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LICADD Marks World AIDS Day 2009

Warns of emergent resurgence of new HIV cases related to teen heroin use


The Long Island Council on Alcoholism and Drug Dependence (LICADD) will observe World AIDS Day tomorrow – December 1, 2009 – and use the occasion to draw attention to the HIV risks associated with the dramatic rise in teen heroin use on Long Island.

“Heroin has always been inextricably linked to HIV and this new cadre of young heroin users is at high risk for contracting the disease,” said LICADD Executive Director Dr. Jeffrey L. Reynolds. “We are seeing progression from snorting to injecting in about 10% of young people actively using heroin on Long Island and the reuse of syringes has always fueled the spread of HIV, Hepatitis C and other bloodborne pathogens,” he added. “Those using heroin and other drugs are also far more likely to engage in unprotected sex, thereby multiplying their HIV risk even if they aren’t using needles. The heroin crisis among Long Island has the potential to fuel a major resurgence of HIV/AIDS cases among young people and to erase whatever prevention gains we’ve made over the course of the last decade.”

According to the federal Centers for Disease Control and Prevention, more than 1.1 million Americans are living with HIV and one in five is unaware of their status. Every 9½ minutes, someone in the US is infected with HIV and more than a quarter of those cases are among individuals between the ages of 20 and 29. New York continues to account for 18% of our nation’s HIV/AIDS cases and Long Island remains one of the nation’s hardest hit suburbs.


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World AIDS Day observances began in 1988 and provide an opportunity to re-focus the world’s attention on promoting access to HIV testing and treatment, fighting prejudice and improving HIV prevention education. This year’s World AIDS Day theme is ‘Universal Access and Human Rights’ and emphasizes the importance of eliminating health care disparities that place adolescents, racial/ethnic minorities and women at increased risk for illness and death.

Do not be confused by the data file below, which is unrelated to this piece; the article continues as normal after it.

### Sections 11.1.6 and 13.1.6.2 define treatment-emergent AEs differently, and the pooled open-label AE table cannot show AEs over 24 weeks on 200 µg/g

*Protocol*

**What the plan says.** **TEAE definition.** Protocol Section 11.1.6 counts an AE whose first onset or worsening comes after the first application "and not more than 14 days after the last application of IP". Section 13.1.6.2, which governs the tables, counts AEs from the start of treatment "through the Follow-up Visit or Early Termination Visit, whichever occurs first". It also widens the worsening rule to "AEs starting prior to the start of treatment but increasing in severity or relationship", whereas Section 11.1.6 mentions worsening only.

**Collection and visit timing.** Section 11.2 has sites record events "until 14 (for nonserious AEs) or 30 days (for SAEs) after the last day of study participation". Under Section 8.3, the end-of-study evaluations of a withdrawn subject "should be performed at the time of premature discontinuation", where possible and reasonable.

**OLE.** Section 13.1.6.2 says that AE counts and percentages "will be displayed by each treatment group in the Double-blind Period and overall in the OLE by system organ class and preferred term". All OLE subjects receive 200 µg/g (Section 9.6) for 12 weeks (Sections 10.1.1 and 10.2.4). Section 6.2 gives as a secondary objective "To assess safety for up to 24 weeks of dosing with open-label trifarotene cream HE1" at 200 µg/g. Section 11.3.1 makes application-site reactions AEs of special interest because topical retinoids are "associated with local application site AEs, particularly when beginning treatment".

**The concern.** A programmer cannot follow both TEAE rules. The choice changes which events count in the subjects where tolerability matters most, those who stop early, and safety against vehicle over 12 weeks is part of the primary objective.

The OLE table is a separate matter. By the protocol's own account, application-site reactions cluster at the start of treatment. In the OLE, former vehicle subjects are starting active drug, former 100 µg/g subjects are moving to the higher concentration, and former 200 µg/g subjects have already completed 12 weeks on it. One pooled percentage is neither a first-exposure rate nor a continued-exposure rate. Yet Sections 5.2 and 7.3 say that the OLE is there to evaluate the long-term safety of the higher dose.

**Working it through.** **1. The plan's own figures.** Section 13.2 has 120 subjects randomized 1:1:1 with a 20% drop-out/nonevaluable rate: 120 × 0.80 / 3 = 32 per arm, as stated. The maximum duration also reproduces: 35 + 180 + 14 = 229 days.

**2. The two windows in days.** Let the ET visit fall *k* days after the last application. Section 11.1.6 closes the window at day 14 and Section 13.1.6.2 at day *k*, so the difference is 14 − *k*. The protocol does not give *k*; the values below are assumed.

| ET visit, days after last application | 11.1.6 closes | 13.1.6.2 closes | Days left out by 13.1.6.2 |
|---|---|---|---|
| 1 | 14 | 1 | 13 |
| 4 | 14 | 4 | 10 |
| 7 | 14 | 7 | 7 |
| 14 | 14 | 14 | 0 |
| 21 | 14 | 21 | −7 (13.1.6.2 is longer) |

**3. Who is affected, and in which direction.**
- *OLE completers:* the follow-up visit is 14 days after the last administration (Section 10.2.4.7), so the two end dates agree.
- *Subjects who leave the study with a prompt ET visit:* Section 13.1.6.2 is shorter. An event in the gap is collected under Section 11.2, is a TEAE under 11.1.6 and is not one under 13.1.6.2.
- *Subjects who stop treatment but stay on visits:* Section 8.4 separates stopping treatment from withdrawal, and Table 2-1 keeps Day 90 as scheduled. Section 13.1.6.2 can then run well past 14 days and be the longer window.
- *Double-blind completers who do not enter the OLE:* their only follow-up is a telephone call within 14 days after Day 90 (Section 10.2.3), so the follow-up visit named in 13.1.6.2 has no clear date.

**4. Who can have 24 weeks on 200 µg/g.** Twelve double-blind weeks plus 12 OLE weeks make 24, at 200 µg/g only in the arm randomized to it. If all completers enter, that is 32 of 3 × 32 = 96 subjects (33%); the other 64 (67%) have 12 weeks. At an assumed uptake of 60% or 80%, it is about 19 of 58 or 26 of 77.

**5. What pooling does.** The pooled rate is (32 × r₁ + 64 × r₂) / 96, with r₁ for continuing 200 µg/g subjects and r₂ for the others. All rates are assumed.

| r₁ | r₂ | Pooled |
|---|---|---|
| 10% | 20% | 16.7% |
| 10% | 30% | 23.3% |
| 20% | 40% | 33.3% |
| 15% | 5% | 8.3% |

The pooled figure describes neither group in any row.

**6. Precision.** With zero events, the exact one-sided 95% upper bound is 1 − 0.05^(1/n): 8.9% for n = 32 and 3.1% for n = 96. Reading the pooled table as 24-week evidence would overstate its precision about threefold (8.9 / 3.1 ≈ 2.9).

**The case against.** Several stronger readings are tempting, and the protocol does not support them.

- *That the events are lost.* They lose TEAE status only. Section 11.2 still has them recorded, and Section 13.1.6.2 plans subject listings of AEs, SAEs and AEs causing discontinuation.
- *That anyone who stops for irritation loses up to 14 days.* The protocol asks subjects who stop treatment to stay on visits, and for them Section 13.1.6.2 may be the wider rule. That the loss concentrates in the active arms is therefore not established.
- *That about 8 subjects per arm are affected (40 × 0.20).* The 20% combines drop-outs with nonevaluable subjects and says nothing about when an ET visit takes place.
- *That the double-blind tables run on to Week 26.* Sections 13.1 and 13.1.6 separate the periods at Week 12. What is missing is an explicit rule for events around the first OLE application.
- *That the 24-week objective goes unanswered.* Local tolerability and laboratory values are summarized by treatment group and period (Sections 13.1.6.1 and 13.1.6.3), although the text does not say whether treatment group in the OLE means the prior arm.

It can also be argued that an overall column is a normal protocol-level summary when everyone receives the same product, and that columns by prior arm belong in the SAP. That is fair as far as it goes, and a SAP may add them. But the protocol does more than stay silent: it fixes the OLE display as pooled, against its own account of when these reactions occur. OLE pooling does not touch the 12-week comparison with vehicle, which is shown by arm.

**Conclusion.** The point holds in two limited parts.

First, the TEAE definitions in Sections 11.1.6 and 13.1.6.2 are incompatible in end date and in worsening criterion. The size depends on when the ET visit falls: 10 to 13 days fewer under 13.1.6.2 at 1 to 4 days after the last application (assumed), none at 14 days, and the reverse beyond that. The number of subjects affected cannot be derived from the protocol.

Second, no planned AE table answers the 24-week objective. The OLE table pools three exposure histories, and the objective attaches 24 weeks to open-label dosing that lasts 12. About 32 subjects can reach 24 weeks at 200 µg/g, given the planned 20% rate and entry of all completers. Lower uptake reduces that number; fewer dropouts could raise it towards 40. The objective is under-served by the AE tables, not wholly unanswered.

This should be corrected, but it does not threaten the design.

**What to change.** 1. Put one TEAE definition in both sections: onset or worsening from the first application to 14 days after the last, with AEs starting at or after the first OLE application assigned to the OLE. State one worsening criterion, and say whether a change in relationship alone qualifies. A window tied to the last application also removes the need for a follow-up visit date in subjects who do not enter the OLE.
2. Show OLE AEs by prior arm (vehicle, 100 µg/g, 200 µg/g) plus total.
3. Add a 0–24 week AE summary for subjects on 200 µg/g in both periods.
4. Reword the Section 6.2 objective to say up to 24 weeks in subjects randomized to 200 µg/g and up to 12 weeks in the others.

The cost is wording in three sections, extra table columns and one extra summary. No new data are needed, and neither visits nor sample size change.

LICADD has been at the forefront of efforts to address Long Island’s teen heroin crisis, providing a broad spectrum of chemical dependency services, including planned family interventions, solution-focused counseling, treatment placements and relapse prevention support. LICADD also provides a broad array of substance abuse prevention programs in schools and community settings as well as parent education workshops. The agency recently received a $15,000 grant from the New York State Department of Health’s AIDS Institute to create printed literature designed to educate Long Island’s young people about the potential health consequences associated with heroin and other opiate use, including HIV/AIDS, sexually transmitted diseases, and overdose. The materials will be completed in early 2010 and distributed throughout the year in schools, at sporting events and in community settings.

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